The Allure of Wesleyanism

For this Baptist, John Wesley is one of the most interesting and significant Protestant leaders in history. I have always found his project alluring: within decadent, aristocratic-heavy 18th century Anglicanism arose a leader, and a movement, calling for a renewal of heartfelt, wholly committed, holistic, holiness. (Perhaps only Baptists alliterate quite like that. Sorry.) The Wesleyans cut through centuries of encrusted tradition to call for what Methodist sympathizer William Wilberforce simply called “Real Christianity.” A vivid Jesus and lively Holy Spirit, encountered in a demanding community of Christians earnestly striving for holiness — some even managing to hope that they could achieve moral perfection and “entire sanctification,” as Sarah Lancaster so clearly describes.

It is one of the remarkable things about the Christian faith — the way it always seems open to renewal from the roots, to the sweeping aside of mere culture- or family- or class-religion and the return of blazingly powerful devotion to Christ. These fire-breathing reform movements pop up all over the Christian world, appearing when most needed, when the local practice of Christianity seems most moribund, enculturated, and corrupt.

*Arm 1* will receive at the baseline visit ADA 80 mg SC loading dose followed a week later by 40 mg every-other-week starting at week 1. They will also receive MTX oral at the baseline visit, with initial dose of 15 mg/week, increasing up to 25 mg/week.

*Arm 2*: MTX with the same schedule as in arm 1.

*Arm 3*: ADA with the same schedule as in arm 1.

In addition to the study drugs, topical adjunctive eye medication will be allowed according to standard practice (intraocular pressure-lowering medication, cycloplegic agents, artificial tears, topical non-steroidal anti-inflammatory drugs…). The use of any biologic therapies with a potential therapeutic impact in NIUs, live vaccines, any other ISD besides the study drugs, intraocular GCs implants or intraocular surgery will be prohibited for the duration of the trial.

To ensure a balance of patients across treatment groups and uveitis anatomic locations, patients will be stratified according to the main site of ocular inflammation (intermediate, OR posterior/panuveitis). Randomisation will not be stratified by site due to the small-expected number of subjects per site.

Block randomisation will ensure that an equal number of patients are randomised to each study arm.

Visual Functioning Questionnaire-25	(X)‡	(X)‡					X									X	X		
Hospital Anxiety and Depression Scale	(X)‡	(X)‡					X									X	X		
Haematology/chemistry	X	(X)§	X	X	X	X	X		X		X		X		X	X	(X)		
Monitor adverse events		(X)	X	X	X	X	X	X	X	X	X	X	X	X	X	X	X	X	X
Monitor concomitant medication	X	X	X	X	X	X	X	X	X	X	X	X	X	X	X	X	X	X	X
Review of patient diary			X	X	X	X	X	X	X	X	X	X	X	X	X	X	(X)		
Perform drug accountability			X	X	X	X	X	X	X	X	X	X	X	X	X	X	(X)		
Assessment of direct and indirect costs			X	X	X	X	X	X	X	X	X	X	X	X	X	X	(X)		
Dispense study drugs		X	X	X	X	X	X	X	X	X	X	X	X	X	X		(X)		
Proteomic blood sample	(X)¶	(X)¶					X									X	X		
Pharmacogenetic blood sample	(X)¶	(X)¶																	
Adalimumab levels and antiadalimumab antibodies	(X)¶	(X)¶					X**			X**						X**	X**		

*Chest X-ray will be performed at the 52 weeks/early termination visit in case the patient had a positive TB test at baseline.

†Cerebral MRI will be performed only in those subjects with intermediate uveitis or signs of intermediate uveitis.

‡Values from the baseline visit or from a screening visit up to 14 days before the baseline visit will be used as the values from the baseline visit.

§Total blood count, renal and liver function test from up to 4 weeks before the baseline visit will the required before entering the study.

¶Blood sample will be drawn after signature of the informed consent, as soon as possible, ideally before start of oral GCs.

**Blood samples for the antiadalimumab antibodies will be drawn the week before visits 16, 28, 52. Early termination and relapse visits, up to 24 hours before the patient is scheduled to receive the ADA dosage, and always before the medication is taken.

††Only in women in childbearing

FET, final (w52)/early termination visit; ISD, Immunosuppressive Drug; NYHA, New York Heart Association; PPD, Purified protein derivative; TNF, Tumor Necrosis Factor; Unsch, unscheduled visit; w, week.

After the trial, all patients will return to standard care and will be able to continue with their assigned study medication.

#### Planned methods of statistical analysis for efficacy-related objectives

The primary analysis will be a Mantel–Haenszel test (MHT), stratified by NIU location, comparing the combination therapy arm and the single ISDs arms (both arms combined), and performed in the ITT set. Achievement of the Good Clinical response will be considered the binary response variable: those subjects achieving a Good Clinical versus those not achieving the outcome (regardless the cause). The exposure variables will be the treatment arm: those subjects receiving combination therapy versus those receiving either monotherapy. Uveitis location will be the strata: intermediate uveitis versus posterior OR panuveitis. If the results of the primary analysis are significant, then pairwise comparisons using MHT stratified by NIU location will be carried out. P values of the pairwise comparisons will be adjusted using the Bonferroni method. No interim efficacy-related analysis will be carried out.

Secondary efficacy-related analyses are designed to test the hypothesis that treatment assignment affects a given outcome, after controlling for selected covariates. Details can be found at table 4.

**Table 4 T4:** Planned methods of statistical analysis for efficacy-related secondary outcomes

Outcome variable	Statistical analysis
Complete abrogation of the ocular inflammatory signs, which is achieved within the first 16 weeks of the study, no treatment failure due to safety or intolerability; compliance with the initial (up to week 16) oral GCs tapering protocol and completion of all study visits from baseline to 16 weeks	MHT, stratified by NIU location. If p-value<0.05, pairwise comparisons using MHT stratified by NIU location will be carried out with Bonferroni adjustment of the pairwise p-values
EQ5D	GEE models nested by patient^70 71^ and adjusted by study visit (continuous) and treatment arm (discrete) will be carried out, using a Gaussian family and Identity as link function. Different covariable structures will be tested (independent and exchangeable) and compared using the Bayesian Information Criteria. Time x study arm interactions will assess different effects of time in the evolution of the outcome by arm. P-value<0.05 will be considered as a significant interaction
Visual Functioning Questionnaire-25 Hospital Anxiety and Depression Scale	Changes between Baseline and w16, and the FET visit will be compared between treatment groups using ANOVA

But then, alas, over time such renewal movements themselves becomes (sub)cultures, usually with the holism leached out. Thus Wesleyanism becomes, eventually, a denomination, then multiple denominations. Some Wesleyans become personal-rigorist, some social-rigorist, some worship-rigorist. Some lean left, some lean right, some try resolutely to remain in the center. By now, the Wesleyan traditions as we find them in the US seem just as swallowed up in our broader cultural divisions as are so many other Christian groups that once blazed with reformist fire.

But today I choose to celebrate the original inspired vision of John Wesley. I think of him disturbing all those nice British costume drama tea parties attended by the vicar, those grand weddings at the country estates and castles, with his rough-cut message of Real Christianity.

Who will God inspire with this generation’s reforming fire?